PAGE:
My Buddy by Madeleine Pfaltzgraff
I heavily anticipated sisterhood all throughout my mother’s pregnancy. So when my brother Ethan came into the world four weeks before we expected, I was thrilled.
Just home from the hospital, I pleaded with my mother to let me hold his tiny body. Reluctantly, she placed the warm bundle in my arms and his presence overwhelmed me with certainty that I would never leave his side. I squeezed him softly and our souls melted together.
The months following Ethan’s birth, he had a doctor’s appointment nearly every week. There seemed to be things that weren't right. When he was home with me, I chatted at him often while his earnest blue eyes panned all around the room. They never stopped to focus on anything, yet he always seemed to listen. We kept each other company, although I did all of the talking.
Nearing my fifth birthday and Ethan’s first, my parents sat me down to talk. Tears collected under my mom’s eyes while my dad wore his stress in the form of dark circles and a furrowed brow. They held hands tightly and their worries radiated onto me as the tension built. I always knew Ethan was different, but that day I learned my baby brother had cerebral palsy; a type of brain damage that prevented him from being able to talk, walk, see, or functionally use his arms and legs. I would realize as I got older that what that meant was he would never bicker with me, or slam his bedroom door in my face, or deny stealing any of my things. But at that moment, as my family sat motionless, confusion began to fester in my head as I wondered what this meant.
Times have been tough for Ethan over the years. Sometimes his muscles get so tense that it seems as if cement fills all of his joints. He has had to undergo several surgeries with nights in the hospital and weeks of recovery. Despite all the reason to whine, my cheerful little brother doesn’t let any of this hardship get in the way of his fun. He never lets being trapped in his own body stop him.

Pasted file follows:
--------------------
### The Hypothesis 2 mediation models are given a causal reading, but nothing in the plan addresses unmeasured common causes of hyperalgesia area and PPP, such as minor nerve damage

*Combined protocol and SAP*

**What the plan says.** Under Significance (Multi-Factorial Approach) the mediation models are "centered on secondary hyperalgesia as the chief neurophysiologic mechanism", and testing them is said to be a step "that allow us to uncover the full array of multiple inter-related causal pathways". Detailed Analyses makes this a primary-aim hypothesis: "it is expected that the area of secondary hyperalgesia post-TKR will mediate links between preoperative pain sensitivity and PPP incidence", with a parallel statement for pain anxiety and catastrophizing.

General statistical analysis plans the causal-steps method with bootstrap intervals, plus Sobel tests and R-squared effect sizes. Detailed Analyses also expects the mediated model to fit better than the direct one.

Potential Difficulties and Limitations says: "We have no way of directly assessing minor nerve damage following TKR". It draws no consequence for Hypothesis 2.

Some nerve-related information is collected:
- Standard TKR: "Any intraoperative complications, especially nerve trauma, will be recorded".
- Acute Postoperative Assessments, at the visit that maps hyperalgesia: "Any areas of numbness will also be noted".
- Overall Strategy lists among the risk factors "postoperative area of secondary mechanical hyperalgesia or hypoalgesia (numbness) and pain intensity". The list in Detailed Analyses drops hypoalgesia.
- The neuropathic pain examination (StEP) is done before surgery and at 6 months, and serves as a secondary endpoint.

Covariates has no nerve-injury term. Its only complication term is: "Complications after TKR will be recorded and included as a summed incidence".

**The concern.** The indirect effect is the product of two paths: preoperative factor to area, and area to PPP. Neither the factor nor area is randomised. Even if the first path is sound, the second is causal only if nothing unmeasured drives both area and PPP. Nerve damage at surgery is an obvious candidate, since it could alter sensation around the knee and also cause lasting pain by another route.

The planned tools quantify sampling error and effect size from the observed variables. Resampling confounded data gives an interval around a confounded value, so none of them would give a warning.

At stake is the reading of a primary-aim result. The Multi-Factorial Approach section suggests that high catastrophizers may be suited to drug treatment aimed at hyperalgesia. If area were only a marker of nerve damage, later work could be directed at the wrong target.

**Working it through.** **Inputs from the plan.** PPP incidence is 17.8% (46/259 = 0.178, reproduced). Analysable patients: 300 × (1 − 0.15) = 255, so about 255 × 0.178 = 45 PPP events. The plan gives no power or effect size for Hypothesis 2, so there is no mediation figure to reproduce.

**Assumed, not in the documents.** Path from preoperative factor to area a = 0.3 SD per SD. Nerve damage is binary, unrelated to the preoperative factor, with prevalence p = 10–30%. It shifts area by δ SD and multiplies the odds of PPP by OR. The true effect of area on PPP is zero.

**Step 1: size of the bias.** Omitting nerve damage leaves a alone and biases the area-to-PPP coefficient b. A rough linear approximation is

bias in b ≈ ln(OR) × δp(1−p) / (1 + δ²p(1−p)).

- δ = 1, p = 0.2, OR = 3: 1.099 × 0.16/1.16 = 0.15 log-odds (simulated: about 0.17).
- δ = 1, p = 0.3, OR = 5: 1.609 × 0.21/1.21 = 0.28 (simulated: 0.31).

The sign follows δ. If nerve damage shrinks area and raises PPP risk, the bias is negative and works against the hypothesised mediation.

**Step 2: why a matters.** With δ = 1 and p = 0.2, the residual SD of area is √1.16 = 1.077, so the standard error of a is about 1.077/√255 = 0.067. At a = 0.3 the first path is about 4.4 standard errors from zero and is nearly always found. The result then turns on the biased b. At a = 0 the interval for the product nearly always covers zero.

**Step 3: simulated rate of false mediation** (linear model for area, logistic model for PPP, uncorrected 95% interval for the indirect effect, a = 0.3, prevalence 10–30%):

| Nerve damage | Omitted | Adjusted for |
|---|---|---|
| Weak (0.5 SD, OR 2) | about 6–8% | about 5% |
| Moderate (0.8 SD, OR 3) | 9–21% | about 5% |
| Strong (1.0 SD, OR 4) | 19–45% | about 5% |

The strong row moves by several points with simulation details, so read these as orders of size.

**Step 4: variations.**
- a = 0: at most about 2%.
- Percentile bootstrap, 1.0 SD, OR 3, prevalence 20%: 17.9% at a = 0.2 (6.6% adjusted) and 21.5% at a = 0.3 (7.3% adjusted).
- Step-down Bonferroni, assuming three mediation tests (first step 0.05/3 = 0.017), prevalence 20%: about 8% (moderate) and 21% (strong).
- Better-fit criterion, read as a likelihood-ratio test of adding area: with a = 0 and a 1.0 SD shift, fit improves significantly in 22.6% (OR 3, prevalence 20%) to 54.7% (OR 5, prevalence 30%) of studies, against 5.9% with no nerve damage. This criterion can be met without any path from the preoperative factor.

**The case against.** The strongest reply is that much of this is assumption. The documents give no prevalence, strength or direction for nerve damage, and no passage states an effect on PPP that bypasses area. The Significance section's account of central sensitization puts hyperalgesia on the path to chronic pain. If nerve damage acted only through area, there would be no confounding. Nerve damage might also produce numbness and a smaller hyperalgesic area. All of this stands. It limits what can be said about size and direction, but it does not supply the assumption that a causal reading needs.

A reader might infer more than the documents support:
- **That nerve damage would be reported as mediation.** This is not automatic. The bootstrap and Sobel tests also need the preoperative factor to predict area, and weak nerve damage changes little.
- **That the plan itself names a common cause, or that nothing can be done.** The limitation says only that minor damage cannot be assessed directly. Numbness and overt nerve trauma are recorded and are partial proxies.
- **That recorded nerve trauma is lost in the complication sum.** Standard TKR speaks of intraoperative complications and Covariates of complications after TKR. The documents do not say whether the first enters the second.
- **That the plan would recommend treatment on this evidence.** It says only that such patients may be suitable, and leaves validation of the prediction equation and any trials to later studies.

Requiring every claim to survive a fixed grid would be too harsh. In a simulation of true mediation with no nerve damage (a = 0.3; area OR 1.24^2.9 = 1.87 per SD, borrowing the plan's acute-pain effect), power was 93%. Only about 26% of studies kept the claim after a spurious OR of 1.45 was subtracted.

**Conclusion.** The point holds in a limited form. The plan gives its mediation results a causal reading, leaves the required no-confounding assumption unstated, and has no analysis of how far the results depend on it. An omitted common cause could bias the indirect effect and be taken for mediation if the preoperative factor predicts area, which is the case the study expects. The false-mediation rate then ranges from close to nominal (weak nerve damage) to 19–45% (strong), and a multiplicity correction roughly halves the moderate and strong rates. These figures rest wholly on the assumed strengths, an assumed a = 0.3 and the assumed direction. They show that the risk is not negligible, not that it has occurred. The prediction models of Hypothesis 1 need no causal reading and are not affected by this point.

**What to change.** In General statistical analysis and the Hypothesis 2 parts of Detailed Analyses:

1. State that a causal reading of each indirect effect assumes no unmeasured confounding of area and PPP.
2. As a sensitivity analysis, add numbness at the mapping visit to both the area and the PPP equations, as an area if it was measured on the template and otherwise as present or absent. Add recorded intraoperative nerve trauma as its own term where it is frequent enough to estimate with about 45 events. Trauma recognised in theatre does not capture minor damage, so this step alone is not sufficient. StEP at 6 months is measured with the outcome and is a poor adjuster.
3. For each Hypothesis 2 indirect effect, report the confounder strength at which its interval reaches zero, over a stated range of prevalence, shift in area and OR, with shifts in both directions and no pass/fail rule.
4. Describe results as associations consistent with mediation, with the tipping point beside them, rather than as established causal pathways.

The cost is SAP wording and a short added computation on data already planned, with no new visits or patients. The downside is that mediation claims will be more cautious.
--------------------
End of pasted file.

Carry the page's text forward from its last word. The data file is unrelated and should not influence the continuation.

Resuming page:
With support of agencies like The Arc of the Triangle, Ethan is able to do most of the things a typically developing twelve-year-old would do. He has support at home so my mom and dad can work. They help him with eating and dressing as well as playing- just being a kid. He evens plays soccer and football with support. He attends school and loves every minute of it. Obviously he has a modified education, but he never fails to contribute to the class discussion with his own way of communicating. We take him in the community often, pushing him around in his glossy green wheelchair, meeting new people everywhere we go. Kids are often drawn to Ethan like his core is designed of intense magnets and they have no other choice but to flock to him. Adults smile softly and stare, while others look at us sympathetically. Unaffected by people’s opinions, my brother just blabbers away in his own made-up language waiting for someone to respond. He loves the attention and is smiling all the while.
I wouldn’t change my brother if I could. Although his life is not typical, he chooses to live his fullest every day. His genuine spirit paints the life of each person he encounters and I am incredibly grateful to continue working on that masterpiece together.
The Arc of the Triangle provides a myriad of supports and services to children and adults with disabilities all across the Triangle. Your support enables The Arc to help an adult with a disability find a job in the community, or get a group of seniors with disabilities out in the community exercising and enjoying life. Or help a child like Ethan, just be a kid.